6. Prioritize

Give each team member five votes and have them place them alongside the suggestions as they see fit. That way the whole team has set its priorities for the year. As the leader it is your prerogative to advise and comment (particularly regarding difficulties you foresee such as financial) but be careful not to be negative or discouraging God may have some wonderful surprises for you as you step out in faith so don’t underestimate His power!

7. Consolidate an action plan

Begin by obtaining a church calendar (speak to your church pastor if you don’t have one) and also a regular calendar, which has school holidays, public holidays, etc. Use the prioritized suggestions and mark them in on your calendar. Do not attempt too many projects in the year. It is better to have a few successful projects than some failed, grandiose plans, which will accomplish nothing for women or the reputation of Women’s Ministries.

An important aspect of consolidation is the ability to keep the vision alive. You and your team must model, refer to your vision, talk about it, and constantly promulgate its existence and value.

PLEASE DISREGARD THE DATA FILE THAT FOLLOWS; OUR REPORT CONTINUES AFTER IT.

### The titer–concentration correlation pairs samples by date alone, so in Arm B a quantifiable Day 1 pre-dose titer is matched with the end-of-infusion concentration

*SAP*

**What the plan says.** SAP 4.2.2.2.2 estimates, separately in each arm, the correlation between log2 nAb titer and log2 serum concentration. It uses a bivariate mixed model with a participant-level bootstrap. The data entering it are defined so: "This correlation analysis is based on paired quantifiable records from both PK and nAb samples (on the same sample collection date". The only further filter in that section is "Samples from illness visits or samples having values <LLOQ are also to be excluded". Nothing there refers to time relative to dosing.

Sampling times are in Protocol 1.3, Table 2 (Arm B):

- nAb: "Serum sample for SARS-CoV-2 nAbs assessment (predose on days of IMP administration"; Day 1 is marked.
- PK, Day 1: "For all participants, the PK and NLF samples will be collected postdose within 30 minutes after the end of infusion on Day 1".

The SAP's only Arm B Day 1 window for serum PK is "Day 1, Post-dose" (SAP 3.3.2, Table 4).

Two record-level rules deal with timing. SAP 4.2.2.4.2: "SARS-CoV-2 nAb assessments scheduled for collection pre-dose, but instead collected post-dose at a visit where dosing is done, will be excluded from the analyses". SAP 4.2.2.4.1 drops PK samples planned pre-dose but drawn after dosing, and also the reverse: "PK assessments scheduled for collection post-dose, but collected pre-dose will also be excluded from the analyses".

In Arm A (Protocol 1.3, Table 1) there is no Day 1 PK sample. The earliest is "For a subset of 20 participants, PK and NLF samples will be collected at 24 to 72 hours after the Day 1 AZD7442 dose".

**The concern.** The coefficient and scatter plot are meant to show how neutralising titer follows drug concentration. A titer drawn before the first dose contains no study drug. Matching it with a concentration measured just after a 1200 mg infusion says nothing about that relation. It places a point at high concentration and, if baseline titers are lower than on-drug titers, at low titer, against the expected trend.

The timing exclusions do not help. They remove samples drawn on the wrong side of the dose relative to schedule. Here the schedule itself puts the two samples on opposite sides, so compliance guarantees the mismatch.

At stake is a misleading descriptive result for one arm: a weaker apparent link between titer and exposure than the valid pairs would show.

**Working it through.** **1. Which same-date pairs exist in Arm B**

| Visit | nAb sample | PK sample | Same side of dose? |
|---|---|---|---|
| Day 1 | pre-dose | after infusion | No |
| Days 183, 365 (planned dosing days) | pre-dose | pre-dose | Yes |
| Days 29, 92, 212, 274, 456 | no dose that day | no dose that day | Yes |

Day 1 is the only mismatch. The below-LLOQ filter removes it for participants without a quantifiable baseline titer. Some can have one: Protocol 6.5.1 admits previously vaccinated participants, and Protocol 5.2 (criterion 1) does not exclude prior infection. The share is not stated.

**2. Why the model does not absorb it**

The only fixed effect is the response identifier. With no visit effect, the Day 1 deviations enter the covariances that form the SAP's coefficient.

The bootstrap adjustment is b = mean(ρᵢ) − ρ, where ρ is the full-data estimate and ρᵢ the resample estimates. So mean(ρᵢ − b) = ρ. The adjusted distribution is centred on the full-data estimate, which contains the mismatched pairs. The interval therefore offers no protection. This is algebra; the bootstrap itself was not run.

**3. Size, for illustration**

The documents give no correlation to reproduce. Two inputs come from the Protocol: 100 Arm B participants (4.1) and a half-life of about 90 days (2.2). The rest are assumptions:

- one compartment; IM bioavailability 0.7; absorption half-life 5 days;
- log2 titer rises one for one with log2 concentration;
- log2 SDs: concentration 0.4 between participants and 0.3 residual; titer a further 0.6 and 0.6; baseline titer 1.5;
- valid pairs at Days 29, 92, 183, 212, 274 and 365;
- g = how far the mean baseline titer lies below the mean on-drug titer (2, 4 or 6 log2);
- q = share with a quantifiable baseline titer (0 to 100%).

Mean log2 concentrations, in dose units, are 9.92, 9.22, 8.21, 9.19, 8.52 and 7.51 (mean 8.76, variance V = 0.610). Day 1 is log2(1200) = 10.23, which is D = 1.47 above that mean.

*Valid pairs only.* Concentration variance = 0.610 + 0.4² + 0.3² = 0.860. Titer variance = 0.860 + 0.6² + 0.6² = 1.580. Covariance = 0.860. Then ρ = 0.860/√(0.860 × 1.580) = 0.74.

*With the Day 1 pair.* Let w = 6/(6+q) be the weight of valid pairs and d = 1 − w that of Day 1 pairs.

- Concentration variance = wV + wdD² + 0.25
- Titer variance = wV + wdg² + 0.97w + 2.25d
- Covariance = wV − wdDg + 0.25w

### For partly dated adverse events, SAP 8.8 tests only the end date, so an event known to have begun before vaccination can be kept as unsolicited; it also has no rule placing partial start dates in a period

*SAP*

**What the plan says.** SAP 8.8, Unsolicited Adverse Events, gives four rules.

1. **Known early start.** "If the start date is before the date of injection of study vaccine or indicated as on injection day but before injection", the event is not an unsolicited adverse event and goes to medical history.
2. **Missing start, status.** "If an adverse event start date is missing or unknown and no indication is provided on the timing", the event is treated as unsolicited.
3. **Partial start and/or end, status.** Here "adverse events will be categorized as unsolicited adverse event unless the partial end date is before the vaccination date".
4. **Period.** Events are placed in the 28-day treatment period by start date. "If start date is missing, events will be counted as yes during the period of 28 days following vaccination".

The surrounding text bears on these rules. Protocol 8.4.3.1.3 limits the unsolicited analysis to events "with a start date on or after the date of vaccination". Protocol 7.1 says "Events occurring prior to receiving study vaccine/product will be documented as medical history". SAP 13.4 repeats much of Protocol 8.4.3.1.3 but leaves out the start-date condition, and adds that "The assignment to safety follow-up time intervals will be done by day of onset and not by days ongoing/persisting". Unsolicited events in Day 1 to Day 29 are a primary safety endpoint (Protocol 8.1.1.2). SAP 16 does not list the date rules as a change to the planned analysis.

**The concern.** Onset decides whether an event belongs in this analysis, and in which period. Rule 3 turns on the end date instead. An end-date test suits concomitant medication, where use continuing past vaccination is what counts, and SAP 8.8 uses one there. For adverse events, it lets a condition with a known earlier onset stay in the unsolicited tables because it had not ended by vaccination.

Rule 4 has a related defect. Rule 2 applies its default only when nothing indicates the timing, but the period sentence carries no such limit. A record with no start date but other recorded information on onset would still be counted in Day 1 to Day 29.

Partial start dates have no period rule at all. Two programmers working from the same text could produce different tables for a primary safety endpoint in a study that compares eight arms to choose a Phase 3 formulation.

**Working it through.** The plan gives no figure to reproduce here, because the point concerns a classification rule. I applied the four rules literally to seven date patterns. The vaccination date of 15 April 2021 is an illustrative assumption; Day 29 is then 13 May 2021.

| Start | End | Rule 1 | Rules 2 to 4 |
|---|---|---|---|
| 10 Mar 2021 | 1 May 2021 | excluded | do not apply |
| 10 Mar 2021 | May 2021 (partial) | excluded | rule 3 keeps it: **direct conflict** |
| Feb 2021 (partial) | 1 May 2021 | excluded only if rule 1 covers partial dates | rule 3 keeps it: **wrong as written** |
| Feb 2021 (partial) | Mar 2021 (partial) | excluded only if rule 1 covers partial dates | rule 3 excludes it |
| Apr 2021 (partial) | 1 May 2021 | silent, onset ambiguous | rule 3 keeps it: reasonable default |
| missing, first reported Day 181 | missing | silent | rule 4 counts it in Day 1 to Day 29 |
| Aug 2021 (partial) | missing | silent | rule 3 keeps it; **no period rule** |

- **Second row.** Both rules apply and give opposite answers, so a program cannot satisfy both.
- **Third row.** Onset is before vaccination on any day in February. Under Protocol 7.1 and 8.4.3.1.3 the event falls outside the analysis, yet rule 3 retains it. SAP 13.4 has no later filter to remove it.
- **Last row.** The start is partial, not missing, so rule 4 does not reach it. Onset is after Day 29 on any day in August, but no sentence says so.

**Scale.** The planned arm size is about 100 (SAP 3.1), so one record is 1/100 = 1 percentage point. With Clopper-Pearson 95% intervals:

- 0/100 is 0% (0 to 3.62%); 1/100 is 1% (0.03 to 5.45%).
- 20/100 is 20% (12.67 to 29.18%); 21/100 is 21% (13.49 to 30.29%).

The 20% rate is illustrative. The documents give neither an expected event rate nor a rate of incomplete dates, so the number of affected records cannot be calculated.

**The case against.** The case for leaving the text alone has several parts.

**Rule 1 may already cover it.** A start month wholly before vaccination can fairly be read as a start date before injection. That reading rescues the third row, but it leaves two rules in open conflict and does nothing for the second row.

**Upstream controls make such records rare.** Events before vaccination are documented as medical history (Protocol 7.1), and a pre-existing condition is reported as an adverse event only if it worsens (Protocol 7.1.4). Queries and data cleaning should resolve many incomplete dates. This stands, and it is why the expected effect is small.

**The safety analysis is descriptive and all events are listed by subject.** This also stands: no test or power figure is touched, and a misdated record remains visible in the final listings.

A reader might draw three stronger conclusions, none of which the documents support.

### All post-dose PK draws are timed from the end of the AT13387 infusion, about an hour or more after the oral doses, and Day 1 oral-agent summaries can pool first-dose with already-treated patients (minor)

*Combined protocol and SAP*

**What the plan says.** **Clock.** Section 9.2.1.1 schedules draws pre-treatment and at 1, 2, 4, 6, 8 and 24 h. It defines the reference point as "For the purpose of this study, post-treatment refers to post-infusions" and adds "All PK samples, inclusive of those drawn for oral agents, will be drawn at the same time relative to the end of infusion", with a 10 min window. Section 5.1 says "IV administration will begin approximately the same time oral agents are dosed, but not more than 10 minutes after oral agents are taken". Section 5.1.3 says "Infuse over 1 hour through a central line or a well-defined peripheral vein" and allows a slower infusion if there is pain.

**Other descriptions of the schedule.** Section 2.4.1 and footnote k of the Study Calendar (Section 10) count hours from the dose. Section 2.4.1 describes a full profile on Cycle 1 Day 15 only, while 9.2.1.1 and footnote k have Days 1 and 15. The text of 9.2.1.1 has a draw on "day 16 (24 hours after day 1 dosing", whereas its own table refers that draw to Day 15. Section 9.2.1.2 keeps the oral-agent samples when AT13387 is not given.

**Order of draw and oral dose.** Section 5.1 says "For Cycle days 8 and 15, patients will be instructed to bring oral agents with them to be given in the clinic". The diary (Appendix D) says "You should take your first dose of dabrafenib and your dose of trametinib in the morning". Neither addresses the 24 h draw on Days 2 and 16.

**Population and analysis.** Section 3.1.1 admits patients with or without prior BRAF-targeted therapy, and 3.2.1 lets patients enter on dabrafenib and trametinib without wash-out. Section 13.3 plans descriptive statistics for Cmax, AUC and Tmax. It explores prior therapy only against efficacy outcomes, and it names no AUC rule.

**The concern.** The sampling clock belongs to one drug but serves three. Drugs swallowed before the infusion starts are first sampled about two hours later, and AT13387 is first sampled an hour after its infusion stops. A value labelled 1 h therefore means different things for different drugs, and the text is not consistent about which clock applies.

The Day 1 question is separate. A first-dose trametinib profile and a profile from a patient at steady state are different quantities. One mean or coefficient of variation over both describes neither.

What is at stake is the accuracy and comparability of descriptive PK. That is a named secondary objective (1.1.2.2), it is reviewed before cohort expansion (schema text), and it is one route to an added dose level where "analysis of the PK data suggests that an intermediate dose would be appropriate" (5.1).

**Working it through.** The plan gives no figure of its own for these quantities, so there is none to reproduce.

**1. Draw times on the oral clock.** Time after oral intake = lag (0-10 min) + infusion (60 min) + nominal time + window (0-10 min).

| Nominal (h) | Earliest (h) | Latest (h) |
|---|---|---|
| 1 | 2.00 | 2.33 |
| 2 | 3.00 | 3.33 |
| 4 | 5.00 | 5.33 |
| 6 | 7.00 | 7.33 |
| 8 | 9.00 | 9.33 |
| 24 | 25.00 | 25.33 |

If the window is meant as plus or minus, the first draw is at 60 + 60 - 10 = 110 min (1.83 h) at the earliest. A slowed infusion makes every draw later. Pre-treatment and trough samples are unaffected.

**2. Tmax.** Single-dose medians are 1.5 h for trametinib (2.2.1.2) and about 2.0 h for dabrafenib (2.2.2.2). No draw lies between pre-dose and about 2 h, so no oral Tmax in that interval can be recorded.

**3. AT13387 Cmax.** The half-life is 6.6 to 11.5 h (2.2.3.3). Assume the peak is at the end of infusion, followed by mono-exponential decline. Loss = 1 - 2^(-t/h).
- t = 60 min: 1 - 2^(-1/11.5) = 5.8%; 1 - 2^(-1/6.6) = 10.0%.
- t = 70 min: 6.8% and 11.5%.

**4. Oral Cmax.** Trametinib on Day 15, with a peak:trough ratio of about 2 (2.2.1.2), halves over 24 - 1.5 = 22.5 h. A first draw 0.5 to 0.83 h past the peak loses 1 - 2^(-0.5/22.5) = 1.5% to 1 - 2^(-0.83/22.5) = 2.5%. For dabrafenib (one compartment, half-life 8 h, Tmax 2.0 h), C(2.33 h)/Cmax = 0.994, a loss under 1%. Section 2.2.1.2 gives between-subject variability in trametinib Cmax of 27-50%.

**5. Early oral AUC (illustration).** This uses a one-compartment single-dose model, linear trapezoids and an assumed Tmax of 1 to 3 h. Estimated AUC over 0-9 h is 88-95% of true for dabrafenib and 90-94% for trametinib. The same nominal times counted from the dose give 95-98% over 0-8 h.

About the author

Dr. Marion Shields is a senior lecturer in education at Avondale College of Higher Education in New South Wales, Australia. Her main teaching areas are special education and leadership at both undergraduate and post graduate level. She also dabbles in literacy and numeracy for pre-service teachers and earlier this year had a textbook published on this topic that is aimed towards those who struggle with these concepts. Currently she is researching the influences that change attitudes of pre-service teachers towards students with disabilities; and also leadership in Christian Early Childhood Centers.

(From the GCWM Leadership Certification Program, Level 1)

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"If you don't know where you're going, then you probably won't know when you get there." —Yogi Berra, 1963